Here I need to seek pardon from the readers as whatever limited knowledge I have about Dia de Muertos, I acquired it primarily from the animation The Book of Life (a good one, though, by Guiliermo Del Toro), with the risk of being a bit exaggerating. So at least from the movie, the time with the dead is vividly interactive. Indeed, one year has passed since the two parties talked to each other last time. So many updates have to be shared from both sides. But even scholars observe that “the intent [of offering] is to encourage visits by the souls, so the souls will hear the prayers and the comments of the living directed to them” (ibid, emphasis mine). The events can sometimes even wear a “humorous tone, as celebrants remember funny events and anecdotes about the departed” (ibid).
Having said so, there is nothing in the Chinese ritual per se that prevents one from “interact” with the dead. It is more about personal characteristics and preference, as people might find it psychologically weird to be speaking in front of the grave something other than the prayer to get blessed. In fact, I am the only one I know that does such talking, in written form but spanning over a longer period. The lovely Italian university town of Bologna has hosted several of my craziest thoughts and actions. Apart from the famously legendary “Inzaghi pilgrimage”, Bologna also witnessed the initial days when my paternal grandma became my God Granny. I opened a social media account that only she and I know, and (assuming she knows technology, or indeed everything, from Heaven) had since then tried to write to her once a day whenever possible. I ask for her blessing as well. But I would also talk to her about what’s going on in my everyday life. My joy, my frustration, my confusion, my inspiration. Those I’d love to share around. Those I am too shy to tell closest friends or even parents. Most importantly, I would tell her I love you, the very words that I hardly spoke out when she was alive.
Granted, I never get any verbal reply. But still it helps. It builds a subtle bond which is reassuring that God Granny is there, listening patiently and smiling silently, although it still hurts to think I’d always want that smiling face to be nearby, rather than being carved forever among the glittery stars.
Like millions of families all over China, my family fulfilled the ritual of Qing Ming festival for my (maternal) grandma last weekend. Together with my aunts and uncles, my parents send her ash to the grave so that she is now resting in peace right beside my grandpa. However, in my signature wild imagination, I’d always love to believe she is travelling with me and my mom wherever we go. To be still appreciating the beauty of the world she so loved through our eyes, just as God Granny must have been doing for more than five years now.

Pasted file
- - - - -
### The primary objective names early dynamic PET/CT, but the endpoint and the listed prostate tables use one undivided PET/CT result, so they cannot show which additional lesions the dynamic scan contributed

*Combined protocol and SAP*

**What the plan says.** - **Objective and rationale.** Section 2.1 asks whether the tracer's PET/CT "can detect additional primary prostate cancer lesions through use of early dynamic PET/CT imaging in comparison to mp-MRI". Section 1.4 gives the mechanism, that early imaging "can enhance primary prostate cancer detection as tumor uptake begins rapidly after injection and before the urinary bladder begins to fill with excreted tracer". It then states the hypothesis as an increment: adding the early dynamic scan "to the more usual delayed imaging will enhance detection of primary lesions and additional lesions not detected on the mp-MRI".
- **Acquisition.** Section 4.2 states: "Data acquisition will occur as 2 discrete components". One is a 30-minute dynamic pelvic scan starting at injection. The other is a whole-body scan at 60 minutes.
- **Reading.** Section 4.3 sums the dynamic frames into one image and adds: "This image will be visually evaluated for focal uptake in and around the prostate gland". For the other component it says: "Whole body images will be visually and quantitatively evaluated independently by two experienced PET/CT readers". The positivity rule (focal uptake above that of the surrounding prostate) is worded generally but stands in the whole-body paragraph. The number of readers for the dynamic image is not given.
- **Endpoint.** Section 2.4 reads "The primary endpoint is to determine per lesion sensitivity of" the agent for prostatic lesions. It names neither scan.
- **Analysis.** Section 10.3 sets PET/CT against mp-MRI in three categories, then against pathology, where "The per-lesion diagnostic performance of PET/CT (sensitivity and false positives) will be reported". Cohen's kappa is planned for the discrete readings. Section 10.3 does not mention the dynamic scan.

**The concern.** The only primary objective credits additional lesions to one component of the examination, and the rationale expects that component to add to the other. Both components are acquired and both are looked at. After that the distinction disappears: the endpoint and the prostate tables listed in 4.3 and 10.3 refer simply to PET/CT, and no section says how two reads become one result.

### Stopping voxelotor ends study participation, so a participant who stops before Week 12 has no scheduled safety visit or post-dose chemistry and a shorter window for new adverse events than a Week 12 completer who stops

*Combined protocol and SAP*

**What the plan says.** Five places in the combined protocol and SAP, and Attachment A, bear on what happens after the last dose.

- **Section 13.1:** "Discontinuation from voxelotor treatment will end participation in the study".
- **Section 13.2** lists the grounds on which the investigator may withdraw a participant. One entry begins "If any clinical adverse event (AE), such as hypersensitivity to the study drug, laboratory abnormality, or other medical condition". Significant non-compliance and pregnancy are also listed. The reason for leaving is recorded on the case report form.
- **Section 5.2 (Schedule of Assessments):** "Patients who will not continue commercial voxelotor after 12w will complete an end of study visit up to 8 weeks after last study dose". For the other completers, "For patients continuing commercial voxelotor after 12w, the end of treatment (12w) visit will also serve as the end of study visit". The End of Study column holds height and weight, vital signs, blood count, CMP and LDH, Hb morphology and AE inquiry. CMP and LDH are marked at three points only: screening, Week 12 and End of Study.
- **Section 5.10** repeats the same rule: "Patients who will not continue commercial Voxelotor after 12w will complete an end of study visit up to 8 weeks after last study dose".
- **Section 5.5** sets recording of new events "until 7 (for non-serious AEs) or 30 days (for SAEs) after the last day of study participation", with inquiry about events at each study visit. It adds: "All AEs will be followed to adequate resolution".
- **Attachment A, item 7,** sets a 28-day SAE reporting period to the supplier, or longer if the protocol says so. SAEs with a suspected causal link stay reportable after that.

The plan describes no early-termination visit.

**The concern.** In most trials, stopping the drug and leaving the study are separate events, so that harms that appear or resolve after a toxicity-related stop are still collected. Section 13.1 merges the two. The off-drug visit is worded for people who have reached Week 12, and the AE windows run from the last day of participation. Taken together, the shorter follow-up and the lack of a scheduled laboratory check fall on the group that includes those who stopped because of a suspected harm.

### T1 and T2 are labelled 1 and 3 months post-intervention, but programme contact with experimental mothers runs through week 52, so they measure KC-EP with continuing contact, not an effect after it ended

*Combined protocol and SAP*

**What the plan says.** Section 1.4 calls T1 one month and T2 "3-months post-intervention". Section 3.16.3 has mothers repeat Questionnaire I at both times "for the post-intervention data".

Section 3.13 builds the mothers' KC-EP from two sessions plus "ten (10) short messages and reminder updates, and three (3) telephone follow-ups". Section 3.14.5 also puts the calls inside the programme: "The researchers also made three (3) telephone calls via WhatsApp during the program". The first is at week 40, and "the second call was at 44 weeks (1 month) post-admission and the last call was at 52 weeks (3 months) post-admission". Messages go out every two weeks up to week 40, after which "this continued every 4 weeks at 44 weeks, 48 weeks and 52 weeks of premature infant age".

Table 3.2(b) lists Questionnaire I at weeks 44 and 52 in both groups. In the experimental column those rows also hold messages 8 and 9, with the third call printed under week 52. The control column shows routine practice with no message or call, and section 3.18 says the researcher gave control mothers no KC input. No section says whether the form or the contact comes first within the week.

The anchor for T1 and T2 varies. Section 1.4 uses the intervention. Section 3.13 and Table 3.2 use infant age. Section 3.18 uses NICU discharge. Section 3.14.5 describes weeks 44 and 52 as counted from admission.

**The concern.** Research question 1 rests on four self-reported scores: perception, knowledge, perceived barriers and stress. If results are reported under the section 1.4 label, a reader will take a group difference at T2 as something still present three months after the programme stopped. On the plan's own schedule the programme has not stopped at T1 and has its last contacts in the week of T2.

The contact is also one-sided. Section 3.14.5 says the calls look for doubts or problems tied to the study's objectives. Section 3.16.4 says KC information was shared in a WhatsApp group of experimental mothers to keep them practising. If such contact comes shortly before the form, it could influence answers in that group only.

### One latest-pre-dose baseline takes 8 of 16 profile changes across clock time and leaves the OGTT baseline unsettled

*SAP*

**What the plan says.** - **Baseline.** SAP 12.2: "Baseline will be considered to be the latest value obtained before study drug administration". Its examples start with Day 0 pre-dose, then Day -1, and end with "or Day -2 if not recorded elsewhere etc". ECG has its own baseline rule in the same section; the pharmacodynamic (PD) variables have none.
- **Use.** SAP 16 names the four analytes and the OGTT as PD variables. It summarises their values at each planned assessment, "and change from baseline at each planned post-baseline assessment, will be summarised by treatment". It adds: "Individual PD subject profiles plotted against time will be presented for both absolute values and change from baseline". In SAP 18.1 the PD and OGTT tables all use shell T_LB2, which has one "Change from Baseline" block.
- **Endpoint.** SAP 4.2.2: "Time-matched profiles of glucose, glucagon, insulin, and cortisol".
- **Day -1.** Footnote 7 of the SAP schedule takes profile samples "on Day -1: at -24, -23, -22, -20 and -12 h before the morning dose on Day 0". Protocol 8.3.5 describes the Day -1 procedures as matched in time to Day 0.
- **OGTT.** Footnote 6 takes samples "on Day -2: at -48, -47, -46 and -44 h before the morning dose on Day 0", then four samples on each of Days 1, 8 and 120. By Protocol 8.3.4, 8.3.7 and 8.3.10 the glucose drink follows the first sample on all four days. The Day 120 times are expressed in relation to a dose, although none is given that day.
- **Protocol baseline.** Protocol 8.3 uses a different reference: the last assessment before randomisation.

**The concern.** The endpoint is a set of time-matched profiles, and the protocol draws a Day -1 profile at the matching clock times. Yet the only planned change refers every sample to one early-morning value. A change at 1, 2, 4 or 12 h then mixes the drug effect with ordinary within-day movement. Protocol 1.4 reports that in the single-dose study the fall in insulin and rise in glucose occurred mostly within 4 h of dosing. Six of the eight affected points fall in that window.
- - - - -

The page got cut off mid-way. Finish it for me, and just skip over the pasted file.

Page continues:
But we fell short of fulfilling the same duty to my paternal grandparents. Unlike my maternal grandparents, their grave is in suburban Yangzhou where they were both born, which is a six-hour return journey from Shanghai. Therefore, even though this is the 10th year that grandpa had left us for Heaven, given that the day was raining heavily with strong wind, my dad being too tired from working overtime during the busiest season of the company and my mom emotionally unstable after seeing off her mom, my dad decided to fulfill the duty later till Dong Zhi, or Winter Solstice Festival. As for Qing Ming, they would just let it go and perform the ritual at home only.
My reply: that’s fine. Thanks. And take care.
Nothing strange in its own light but nevertheless striking when contrasted with how I behaved five years ago. My grandma (God Granny later) passed away five days after I left for Yale Summer Session. So I did not even have the chance to bid her last goodbye. And my parents, afraid that the news would disturb my study, hid it from me until I flied back one month later. All my thinking ability was suffocated and stunted the moment I was hit by the sudden shock. I immediately grew so furious that I refused to talk to them for a month. The fury got mixed with a profound anguish of being abandoned as if I became an orphan. (I felt so primarily because I grew up with my grandparents when my parents went to seek fortunes abroad when I was five.)
As time flows, it took me five years, with the other grandma or “the last samurai” also gone, to realize that instead of me, it is my parents who have now become orphans in the real sense. And even if they live long enough to hit their 90s or even 100s, what are left for us are but another three to four decades together. You know when you are reaching your own thirties soon how thirty years could pass in a fleeting glimpse. So there is really no time for cold animosity or misgivings. From now on, taking good care of the living becomes the most important way of honoring the dead.
Would you agree, God Granny?
Wish you’re here.
More on Dia de Muertos: Palfrey 1999